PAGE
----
Let’s get it.

1. Have a paradigm shift regarding information and research.

2. Information is situated in conversations

3. Researching is a form of learning

Research is Learning/Learning is Research

The One Pro-tip

Now, there is one skill that, if implemented, will make your research more efficient and more rewarding. So pay attention. It’s the skill of good note taking. Here’s the logic of the process:

“To get a good paper written, you only have to rewrite a good draft;

to get a good draft written, you only have to turn a series of notes into a continuous text.

And as a series of notes is just the rearrangement of notes you already have…

all you really have to do is have a pen in your hand when you read” (74, Ahrens).

This isn’t a magic pill, but it comes close, so as you research and learn and go through sources, take notes. Take notes on what you are learning/finding interesting and take notes to help you track the sources you find. We’ll give you more tips on the best note-taking practices in future tutorials, so stay tuned, but know that taking good notes will help your researching and writing processes be much better.


Consider what you learned about research paradigms when you read the following scenario. After reading and reflecting. Write a description of what this person could do to view research with a better paradigm.

ScenarioMartin found out that he needs to write a research paper for his Writing 150 class. He worked a lot in high school and was never satisfied with the minimum wage. Now that he’s in college, it’s even harder to find a job that will provide enough money for his tuition and rent. He’s heard there are reasons why raising the minimum wage might be problematic, so he tries a few searches to learn more. Martin didn’t agree with them, so he spends most of his time searching for sources that explain how an increase in minimum wage will help individuals and the economy. 

Source Evaluation

Use the skills you just learned about to investigate this website: Employment Policies Institute  Then, type a response to these questions: 

After some investigation, do you consider the Employment Policies Institute to be a reliable source? How did the organization’s statements about itself compare to what other sources on the web said? Does the organization have any biases? What might they be?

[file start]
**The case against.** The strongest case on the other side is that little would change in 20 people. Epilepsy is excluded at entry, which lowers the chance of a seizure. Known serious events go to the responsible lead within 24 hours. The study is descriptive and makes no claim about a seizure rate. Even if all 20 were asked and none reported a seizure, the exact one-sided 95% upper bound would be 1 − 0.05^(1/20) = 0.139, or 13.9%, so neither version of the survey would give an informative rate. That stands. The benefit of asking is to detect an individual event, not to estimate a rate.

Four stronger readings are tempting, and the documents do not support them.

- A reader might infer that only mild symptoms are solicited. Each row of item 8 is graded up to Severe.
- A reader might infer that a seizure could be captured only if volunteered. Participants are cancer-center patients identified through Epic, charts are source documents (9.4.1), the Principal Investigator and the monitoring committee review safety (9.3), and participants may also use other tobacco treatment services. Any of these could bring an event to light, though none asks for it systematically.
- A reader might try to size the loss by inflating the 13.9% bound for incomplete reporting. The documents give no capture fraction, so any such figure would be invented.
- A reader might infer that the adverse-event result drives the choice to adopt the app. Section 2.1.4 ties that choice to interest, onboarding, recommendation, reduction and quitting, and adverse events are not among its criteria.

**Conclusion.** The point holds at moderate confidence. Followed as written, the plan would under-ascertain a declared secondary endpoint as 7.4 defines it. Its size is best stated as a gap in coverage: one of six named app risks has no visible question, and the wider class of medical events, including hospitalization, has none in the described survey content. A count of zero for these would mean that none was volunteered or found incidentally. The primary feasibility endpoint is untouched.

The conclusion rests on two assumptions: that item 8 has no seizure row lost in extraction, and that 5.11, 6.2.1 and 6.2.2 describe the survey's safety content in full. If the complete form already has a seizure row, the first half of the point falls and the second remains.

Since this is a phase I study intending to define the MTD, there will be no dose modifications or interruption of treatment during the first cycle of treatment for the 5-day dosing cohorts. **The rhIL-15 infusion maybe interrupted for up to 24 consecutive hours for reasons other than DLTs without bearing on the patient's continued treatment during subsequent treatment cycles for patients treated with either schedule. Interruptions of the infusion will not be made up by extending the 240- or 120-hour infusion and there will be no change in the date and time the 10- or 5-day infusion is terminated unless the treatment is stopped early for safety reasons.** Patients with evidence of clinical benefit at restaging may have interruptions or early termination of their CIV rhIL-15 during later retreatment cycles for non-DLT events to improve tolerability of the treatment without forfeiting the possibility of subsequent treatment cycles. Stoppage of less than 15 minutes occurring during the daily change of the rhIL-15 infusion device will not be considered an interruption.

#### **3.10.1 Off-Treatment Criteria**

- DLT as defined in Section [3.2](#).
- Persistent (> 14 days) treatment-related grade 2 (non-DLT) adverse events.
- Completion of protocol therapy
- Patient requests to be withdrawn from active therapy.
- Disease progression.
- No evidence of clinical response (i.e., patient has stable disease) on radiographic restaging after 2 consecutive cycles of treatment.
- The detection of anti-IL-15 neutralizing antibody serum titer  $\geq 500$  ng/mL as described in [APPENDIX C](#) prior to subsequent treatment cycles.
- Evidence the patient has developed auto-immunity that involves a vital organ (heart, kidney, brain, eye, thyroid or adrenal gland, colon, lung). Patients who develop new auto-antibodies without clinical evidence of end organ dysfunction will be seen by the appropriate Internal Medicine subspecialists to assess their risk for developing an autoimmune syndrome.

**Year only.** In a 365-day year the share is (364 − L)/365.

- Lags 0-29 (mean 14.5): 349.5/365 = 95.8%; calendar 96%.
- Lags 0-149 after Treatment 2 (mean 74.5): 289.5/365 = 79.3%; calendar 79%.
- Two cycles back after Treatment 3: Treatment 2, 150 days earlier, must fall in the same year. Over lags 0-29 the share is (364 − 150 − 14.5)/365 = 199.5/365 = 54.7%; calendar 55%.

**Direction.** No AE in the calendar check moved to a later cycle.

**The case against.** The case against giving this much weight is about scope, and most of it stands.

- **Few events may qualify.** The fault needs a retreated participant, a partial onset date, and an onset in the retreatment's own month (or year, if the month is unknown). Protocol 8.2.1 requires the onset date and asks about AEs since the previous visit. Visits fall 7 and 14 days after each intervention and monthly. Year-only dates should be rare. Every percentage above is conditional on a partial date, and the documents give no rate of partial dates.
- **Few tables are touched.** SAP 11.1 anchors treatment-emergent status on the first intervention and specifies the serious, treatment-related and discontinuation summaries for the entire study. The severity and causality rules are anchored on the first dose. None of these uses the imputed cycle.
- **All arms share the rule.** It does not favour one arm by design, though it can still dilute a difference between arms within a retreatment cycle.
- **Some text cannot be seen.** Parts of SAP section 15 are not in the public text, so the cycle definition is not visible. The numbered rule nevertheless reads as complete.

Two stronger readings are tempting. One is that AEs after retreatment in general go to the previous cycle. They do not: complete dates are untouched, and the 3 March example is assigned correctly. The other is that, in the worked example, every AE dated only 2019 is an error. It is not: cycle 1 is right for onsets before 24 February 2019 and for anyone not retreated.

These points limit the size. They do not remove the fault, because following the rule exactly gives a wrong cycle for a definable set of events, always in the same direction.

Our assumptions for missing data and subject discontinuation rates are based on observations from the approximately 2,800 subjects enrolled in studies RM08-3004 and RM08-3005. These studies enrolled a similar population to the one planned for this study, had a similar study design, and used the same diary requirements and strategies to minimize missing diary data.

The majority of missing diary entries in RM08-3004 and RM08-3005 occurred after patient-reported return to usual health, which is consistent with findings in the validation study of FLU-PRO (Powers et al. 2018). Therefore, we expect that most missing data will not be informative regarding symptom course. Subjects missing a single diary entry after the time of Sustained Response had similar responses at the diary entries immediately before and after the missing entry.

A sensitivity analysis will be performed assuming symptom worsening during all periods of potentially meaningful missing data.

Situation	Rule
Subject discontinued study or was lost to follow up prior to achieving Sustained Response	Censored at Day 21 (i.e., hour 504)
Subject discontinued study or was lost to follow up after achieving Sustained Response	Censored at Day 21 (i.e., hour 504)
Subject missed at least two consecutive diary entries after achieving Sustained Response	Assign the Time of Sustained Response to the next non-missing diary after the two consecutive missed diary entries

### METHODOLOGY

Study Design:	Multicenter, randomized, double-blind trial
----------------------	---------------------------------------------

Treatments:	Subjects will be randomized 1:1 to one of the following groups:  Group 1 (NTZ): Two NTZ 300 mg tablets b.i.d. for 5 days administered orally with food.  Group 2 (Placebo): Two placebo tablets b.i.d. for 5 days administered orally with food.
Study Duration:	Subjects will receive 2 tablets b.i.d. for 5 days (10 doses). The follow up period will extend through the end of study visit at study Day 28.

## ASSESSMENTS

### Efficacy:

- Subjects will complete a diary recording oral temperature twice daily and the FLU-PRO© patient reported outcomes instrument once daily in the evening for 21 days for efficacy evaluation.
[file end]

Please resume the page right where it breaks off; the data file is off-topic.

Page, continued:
1. Understand the principles of evaluating sources

2. Develop skills to help in evaluating sources 

Next, simply watch the video and then complete the Evaluating News Sources quiz.

Where and How to Get Info

Keywords and Boolean Operators

Watch the following two videos (blue one first, then the purple one):

1. Understand how keywords and boolean operators help me with searching.

2. Become familiar with different databases.

Instructions at the bottom of the page will guide you through a few steps to help you find sources. Perform the searches and copy your search terms into the text boxes at the bottom of the page. 

Database Guide

There are a lot of places out there to find information. Search engines do a good job at grappling with everything out in the world wide web, but that’s a lot of stuff to filter through.

Databases can help you search in a more pointed environment. It’s like walking into a shoe store instead of walking into an entire mall. You’ll find some new kicks quicker. 👟 In this section, you can learn about specific resources you have access to and why you would want to use each one.

*Use the database guide below to help you complete the assignment mentioned at the bottom of the page. 

Source Mining

One of the best ways to learn while researching is to source mine. Information is always in conversation with other information. Because articles cite their sources and references, it’s easier for us to follow the conversation and find more sources. If you’re reading an article, try scrolling to the bottom and looking at the references. There, you can find relevant articles related to your area of interest! Looking at the connections between sources can help you see what different people think of others’ thoughts.

Google Scholar even has a handy “Cited by” function that lets you see how many times an article has been cited by other people. A bigger number can–but does not always–mean that the article has been pretty influential. Clicking on the “Cited by” number will also pull up the articles that use the source you’re looking at! This is a great way to learn more about what people are saying about a certain topic.